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September 19, 2018, 14:00-15:00  Venue: The Stimson Center, 1211 Connecticut Ave, NW, 8th Floor, Washington DC, 20036

CIGS and Stimson Joint Seminar "Post-Election Priorities for Japan and the United States"

On September 20, Japanese Prime Minister Shinzo Abe is expected to be re-elected as the president of the ruling Liberal Democratic Party, which will extend his term as prime minister until 2021. The United States is preparing for a mid-term election in November. What are the post-election foreign and national security policy priorities for the leaders of the two countries? The Stimson Center and the Canon Institute for Global Studies (CIGS) will host a panel discussion on these issues. Joining us for this timely conversation are Kuni Miyake, Research Director for Foreign and National Security Affairs at the Canon Institute for Global Studies, Daniel Twining, President of the International Republican Institute, and Yuki Tatsumi, Co-Director of Stimson’s East Asia Program.

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(Ms. Tatsumi, Mr. Miyake, and Mr. Twining from the left)

Seminar outline
Title: "Post-Election Priorities for Japan and the United States"
Speakers:
Daniel Twining, President of the International Republican Institute
Kuni Miyake, Research Director for Foreign and National Security Affairs, CIGS
Yuki Tatsumi, Co-Director of Stimson's East Asia Program and Director of the Japan Program, and Senior Research Fellow, CIGS


Summary of Seminar
Summary of SeminarPDF: 174KB


Abstract of the Speech
On September 18, 2018, the day before the Liberal Democratic Party (LDP) presidential election in Japan and about seven weeks before the U.S. midterm elections, the Stimson Center and CIGS together hosted a panel discussion analyzing the policy priorities of Japan and the U.S. after the elections.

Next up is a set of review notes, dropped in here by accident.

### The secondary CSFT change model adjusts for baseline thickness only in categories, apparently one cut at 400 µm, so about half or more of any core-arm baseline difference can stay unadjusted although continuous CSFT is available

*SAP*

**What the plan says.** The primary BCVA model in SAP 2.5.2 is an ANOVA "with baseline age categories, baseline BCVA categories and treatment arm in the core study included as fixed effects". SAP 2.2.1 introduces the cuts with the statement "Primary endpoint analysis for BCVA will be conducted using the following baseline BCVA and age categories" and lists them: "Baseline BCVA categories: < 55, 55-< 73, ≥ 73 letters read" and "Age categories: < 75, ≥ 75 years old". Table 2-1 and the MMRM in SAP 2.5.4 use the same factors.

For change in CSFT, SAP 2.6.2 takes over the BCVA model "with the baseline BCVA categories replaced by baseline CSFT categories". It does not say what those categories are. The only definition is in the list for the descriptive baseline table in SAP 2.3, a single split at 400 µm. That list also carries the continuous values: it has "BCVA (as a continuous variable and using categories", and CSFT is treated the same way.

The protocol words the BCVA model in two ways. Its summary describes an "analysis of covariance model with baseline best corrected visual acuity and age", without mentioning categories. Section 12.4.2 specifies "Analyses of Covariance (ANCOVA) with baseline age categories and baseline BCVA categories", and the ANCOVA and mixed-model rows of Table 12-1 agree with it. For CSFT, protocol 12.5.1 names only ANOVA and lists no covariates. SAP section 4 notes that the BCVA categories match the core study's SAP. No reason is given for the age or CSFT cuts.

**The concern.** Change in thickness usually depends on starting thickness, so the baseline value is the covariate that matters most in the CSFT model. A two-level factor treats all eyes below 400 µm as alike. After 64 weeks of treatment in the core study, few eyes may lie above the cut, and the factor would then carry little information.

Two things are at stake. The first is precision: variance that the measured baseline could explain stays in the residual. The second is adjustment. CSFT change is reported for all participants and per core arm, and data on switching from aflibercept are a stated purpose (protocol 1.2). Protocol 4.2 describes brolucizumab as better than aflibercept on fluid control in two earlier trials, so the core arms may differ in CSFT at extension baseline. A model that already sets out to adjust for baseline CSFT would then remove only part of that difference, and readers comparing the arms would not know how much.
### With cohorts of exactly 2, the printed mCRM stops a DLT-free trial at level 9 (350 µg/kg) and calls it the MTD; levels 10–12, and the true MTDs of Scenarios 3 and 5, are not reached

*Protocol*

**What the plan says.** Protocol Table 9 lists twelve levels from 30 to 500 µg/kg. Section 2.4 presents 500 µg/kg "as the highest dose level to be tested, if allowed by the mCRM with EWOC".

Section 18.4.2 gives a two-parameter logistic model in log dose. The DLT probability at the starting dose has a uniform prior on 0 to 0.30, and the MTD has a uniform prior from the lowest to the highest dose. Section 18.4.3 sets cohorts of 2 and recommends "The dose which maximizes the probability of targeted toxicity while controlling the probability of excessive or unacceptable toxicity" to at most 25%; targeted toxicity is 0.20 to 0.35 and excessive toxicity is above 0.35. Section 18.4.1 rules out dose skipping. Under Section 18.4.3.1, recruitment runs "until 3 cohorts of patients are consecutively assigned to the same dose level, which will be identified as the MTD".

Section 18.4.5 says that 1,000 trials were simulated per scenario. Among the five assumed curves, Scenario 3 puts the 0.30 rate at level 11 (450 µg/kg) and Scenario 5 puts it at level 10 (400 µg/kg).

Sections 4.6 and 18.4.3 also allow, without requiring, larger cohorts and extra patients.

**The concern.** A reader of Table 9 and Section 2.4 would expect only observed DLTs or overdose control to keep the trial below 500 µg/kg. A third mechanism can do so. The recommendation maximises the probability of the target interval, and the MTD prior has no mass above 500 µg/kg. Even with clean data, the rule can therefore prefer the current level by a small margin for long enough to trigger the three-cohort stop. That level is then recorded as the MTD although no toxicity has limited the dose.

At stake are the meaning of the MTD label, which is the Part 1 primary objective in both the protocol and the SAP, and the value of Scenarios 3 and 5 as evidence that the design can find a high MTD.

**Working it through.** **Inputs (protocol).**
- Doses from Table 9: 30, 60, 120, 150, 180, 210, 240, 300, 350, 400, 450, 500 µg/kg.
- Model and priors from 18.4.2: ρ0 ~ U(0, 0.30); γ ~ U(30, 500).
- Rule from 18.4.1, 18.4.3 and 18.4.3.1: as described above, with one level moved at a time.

Speaker's profile

DANIEL TWINING, President, International Republican Institute
Daniel Twining is the president of the International Republican Institute, where he leads the Institute's mission to advance democracy and freedom around the world. He leads IRI's team of nearly 400 global experts to link people and governments, motivate people to engage in the political process, and guide politicians and government officials to be responsive to citizens. Previously, he served as counselor and director of the Asia Program at The German Marshall Fund of the United States. Prior to GMF, Twining served as a member of the U.S. Secretary of State's Policy Planning Staff, as the foreign policy advisor to U.S. Senator John McCain, and as a staff member of the U.S. Trade Representative. He has taught at Georgetown University and served as a military instructor associated with the Naval Postgraduate School. He has been a columnist for Foreign Policy and Nikkei and served as an advisor to six presidential campaigns.


KUNI MIYAKE, Research Director for Foreign and National Security Affairs, CIGS
Kuni Miyake is the Research Director for Foreign and National Security Affairs at the Canon Institute for Global Studies. He is also a Visiting Professor at Ritsumeikan University. In 2006-2007, he was Executive Assistant to Akie Abe in the Office of the Prime Minister of Japan. Miyake joined the Ministry of Foreign Affairs in Japan (MOFA) in 1978. Until he left MOFA in 2005, he served in a number of senior positions, including Deputy Director-General of the Middle East Bureau; Minister at the Embassy of Japan in Iraq and Japan's Representative to the Coalition Provisional Authority (CPA); Charge d'Affaires at the Embassy of Japan in Iraq, Minister for Public Affairs at the Embassy of Japan in China; and Directors of Japan-U.S. Security Treaty Division, First Middle East Division and Second Middle East Division in MOFA. He graduated from the Law Faculty of the University of Tokyo.


YUKI TATSUMI, Co-Director, East Asia Program, Stimson and Senior Research Fellow, CIGS (Moderator)
Yuki Tatsumi is the Co-Director of Stimson's East Asia Program and Director of the Japan Program, and Senior Research Fellow, CIGS. Previously, Tatsumi worked as a Research Associate at the Center for Strategic and International Studies and as the Special Assistant for Political Affairs at the Embassy of Japan in Washington, D.C. In September 2006, Tatsumi testified before the House Committee on International Relations. She is a recipient of the 2009 Yasuhiro Nakasone Incentive Award and in 2012 earned the Letter of Appreciation from the Ministry of National Policy of Japan for her contributions to advancing mutual understanding between the United States and Japan. A native of Tokyo, Tatsumi holds a B.A. in liberal arts from the International Christian University in Tokyo, Japan and an M.A. in international economics and Asian studies from Johns Hopkins University SAIS.